You want to create an XML object complete with a tree structure and data.
A populated XML object contains data, just as a populated city contains people.
Use one of the following to create a populated XML object:
Populate the XML object tree by passing an XML string to the constructor.
Create a blank object and use the parseXML( ) method to populate the XML tree with an XML string.
Create a blank object and use the XML class's properties and methods to populate the XML tree one node at a time.
Create a blank object and load the XML data from an external source.
There are many possibilities for creating a populated XML object in Flash. Each technique offers its own advantages, and you should base your decision on the needs of your project.
The simplest way to create a populated XML object is to pass an XML string to the constructor:
my_xml = new XML("<abc><a>eh</a><b>bee</b><c>see</c>");
This first technique is appropriate when you already know the complete XML string before you want to create the object. For example, if you want to create a simple XML object to send a user's name and score to the server, you could easily construct the XML string using known data and then construct the XML object, as follows:
xmlStr = "<gamescore><username>" + username + "</username><score>" + score + "</score></gamescore>"; score_xml = new XML(xmlStr);
You can also use the parseXML( ) method to populate an XML object using an XML string. This is useful in situations in which you already have an existing XML object, but you want to populate it with new data. For example, you might already have an existing score_xml object in which you stored the name and score of the last player. Instead of creating a new object, you can simply repopulate the existing object using parseXML( ). For example:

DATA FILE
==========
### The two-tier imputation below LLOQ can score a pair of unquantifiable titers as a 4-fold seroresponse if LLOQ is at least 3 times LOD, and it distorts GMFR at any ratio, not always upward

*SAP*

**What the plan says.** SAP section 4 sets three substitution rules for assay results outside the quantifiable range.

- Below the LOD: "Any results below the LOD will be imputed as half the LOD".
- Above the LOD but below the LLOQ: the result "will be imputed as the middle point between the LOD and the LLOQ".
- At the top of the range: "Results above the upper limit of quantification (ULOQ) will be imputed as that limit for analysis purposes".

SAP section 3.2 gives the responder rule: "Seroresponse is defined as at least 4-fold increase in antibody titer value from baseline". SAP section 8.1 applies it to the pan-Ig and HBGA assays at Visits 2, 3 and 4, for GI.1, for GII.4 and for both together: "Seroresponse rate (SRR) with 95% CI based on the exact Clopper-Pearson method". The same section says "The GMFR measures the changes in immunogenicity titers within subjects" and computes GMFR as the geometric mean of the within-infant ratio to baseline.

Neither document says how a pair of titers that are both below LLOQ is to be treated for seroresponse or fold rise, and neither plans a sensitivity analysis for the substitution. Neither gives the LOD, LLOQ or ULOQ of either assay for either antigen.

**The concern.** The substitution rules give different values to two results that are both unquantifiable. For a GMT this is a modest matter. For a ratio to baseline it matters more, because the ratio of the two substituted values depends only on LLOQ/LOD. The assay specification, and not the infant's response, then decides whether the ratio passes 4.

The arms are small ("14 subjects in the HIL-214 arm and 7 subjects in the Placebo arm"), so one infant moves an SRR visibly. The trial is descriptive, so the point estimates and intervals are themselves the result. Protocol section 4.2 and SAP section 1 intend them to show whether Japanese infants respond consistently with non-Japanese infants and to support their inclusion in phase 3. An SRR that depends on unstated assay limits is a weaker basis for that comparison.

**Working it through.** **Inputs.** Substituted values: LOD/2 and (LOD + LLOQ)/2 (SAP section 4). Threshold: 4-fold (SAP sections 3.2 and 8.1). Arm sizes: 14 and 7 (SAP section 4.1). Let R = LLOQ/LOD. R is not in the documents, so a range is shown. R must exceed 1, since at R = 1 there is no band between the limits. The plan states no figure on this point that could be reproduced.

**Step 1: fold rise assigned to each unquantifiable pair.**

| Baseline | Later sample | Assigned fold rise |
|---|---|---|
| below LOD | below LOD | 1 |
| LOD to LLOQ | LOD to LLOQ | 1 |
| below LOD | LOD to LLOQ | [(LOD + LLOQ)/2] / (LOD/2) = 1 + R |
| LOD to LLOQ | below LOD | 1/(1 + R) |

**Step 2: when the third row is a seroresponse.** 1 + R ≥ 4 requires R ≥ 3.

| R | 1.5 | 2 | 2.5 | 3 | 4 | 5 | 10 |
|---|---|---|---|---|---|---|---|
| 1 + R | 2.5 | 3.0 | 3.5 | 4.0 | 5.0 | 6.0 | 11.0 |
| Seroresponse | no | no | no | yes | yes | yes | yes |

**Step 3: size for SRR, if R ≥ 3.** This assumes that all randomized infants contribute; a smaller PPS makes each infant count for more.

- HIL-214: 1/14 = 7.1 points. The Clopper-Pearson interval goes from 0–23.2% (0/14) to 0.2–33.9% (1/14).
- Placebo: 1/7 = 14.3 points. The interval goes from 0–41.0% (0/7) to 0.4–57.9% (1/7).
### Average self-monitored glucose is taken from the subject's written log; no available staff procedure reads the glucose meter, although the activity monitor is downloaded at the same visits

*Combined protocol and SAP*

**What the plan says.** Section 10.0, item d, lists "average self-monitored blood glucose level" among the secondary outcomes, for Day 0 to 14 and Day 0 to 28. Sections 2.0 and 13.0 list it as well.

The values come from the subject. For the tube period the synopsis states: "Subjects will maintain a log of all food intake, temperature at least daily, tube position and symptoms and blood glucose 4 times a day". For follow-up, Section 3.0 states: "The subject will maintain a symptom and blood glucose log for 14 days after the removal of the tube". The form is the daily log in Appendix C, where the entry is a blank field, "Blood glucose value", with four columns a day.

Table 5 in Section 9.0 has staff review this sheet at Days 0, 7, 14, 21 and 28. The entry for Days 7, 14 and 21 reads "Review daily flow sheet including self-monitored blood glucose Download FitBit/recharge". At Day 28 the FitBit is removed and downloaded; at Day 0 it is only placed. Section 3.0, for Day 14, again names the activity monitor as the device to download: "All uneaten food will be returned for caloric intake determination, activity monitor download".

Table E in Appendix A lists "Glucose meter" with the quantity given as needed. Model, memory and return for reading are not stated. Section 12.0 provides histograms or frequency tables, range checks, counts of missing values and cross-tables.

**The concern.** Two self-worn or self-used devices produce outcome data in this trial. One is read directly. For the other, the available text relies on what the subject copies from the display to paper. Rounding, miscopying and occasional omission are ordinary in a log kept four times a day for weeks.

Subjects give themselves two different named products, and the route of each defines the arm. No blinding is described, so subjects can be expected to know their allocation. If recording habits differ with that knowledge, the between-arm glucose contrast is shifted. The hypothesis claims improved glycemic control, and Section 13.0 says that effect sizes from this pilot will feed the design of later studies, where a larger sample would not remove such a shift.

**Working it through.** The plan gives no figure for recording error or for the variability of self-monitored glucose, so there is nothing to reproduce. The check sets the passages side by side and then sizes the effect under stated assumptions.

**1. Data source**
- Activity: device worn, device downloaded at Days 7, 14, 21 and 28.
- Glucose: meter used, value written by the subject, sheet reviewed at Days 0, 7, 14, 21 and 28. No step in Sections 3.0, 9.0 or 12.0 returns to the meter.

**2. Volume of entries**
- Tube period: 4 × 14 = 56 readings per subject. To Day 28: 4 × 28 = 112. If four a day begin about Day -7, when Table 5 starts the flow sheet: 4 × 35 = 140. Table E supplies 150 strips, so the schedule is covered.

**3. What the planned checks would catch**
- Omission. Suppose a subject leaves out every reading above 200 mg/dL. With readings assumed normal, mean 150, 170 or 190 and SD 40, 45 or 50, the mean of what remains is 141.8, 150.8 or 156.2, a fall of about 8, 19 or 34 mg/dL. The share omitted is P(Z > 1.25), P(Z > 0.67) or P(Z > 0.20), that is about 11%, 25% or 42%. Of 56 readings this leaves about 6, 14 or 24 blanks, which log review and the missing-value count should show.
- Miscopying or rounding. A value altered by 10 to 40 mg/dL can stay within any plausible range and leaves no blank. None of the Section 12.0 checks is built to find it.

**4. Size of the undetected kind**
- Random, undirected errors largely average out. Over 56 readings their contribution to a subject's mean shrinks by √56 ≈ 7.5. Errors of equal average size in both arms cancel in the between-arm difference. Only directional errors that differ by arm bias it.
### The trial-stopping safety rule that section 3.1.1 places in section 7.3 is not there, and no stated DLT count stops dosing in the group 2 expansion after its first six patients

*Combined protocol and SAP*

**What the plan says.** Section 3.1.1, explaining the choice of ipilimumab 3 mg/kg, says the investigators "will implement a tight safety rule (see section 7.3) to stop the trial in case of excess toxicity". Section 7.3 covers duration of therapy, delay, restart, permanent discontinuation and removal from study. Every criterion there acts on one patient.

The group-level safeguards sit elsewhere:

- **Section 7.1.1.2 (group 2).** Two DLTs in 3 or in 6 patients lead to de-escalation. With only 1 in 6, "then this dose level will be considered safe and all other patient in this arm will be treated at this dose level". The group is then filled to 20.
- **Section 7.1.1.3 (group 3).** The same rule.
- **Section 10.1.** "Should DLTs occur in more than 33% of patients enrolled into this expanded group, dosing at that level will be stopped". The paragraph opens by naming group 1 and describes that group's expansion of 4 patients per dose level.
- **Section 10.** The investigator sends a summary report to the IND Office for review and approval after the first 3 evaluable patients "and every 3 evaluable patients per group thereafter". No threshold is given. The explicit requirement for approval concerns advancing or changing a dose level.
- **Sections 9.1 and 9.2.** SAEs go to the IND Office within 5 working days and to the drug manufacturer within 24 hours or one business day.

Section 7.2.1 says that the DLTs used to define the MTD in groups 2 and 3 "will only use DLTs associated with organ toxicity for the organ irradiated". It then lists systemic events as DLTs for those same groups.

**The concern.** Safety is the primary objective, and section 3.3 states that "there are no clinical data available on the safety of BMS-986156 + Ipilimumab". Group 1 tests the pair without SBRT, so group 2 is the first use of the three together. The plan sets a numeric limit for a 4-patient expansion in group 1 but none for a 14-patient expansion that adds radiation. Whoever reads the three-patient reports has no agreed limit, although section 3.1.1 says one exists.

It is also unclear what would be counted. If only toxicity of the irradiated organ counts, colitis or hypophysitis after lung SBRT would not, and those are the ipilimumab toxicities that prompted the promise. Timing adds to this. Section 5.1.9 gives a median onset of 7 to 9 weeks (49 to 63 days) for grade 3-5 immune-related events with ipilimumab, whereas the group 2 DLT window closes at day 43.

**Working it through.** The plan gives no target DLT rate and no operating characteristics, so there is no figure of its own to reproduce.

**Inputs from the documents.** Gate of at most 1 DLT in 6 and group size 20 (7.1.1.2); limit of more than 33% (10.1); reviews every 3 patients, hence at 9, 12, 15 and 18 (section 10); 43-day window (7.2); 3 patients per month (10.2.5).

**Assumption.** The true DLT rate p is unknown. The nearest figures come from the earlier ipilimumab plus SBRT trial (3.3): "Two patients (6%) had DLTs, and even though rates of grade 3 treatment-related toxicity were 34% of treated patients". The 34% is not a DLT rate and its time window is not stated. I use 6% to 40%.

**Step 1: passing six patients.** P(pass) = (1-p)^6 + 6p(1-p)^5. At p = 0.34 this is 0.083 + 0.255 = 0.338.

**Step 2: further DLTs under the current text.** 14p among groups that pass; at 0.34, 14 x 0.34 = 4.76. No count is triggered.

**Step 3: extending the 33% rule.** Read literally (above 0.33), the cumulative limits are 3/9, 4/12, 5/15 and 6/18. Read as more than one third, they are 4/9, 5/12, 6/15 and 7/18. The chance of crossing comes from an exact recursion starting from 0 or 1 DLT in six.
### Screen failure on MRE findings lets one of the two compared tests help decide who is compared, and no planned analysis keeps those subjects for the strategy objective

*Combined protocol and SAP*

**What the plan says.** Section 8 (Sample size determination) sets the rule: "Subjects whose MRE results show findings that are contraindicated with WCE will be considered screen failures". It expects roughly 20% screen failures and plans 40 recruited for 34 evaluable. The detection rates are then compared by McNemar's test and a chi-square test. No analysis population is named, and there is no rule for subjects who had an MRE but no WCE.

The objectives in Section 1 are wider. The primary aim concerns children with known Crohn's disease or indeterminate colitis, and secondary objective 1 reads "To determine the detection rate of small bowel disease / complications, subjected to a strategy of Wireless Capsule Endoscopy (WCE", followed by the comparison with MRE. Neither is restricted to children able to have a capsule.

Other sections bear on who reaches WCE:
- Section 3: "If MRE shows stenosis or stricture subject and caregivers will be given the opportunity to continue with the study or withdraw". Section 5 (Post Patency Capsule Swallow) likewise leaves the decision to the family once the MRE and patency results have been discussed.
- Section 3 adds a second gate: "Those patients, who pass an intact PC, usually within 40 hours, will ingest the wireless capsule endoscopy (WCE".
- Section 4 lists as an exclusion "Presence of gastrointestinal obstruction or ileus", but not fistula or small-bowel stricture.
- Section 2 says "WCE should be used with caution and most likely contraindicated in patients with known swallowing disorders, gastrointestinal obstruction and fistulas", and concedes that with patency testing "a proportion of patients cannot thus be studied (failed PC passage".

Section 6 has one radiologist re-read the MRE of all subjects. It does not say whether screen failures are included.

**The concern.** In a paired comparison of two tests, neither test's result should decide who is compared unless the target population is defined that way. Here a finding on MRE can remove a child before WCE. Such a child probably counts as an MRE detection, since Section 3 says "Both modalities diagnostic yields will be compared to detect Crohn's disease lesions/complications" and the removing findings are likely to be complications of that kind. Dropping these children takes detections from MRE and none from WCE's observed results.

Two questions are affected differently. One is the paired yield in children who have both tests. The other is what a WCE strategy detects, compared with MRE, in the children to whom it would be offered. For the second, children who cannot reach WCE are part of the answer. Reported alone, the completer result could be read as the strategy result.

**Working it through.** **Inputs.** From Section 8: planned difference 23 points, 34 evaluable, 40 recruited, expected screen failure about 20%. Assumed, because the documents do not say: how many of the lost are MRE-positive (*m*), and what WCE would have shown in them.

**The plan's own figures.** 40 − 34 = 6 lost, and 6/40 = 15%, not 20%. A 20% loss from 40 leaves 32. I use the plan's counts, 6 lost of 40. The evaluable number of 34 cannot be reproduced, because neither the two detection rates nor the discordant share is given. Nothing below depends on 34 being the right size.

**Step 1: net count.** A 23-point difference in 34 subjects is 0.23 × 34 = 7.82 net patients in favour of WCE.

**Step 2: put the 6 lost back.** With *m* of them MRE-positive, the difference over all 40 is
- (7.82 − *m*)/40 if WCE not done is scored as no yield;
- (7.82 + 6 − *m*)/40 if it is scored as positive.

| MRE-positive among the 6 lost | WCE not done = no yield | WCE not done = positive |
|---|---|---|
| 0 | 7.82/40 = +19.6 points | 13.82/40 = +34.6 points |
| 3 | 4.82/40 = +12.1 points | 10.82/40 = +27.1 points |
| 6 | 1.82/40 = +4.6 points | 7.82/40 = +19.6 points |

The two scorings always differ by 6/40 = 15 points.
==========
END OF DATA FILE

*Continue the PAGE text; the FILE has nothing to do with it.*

xmlStr = "<gamescore><username>" + username + "</username><score>" + score + "</score></gamescore>"; score_xml.parseXML(xmlStr);
There are other cases, however, in which you don't necessarily know all the data at one time. You might want to build the XML object's tree over time. For example, if you use an XML object to store a user's shopping cart information, you need to modify the object's data each time the user modifies her shopping cart. In such cases, you should use the built-in properties and methods that allow you to add and remove nodes, as described in Recipe 19.3 and Recipe 19.4.
And let's not forget about populating XML objects with data retrieved from an external source, such as a static XML document or a script that generates dynamic XML. Up to this point we've looked only at constructing XML objects send data to a server. But you can load data from the server for all kinds of reasons?retrieving user data, catalog information, or movie initialization information, just to name a few. For these scenarios, you should use either the load( ) or the sendAndLoad( ) method, as discussed in Recipe 19.11 and Recipe 19.14.
See Recipe 19.3, Recipe 19.4, Recipe 19.5, and Recipe 19.6 for more information on constructing an XML tree using the built-in properties and methods of the XML class. For more information on loading information from external sources, see Recipe 19.11 and Recipe 19.14. Also refer to Recipe 19.16 for an example of how to use loaded data to initialize a movie.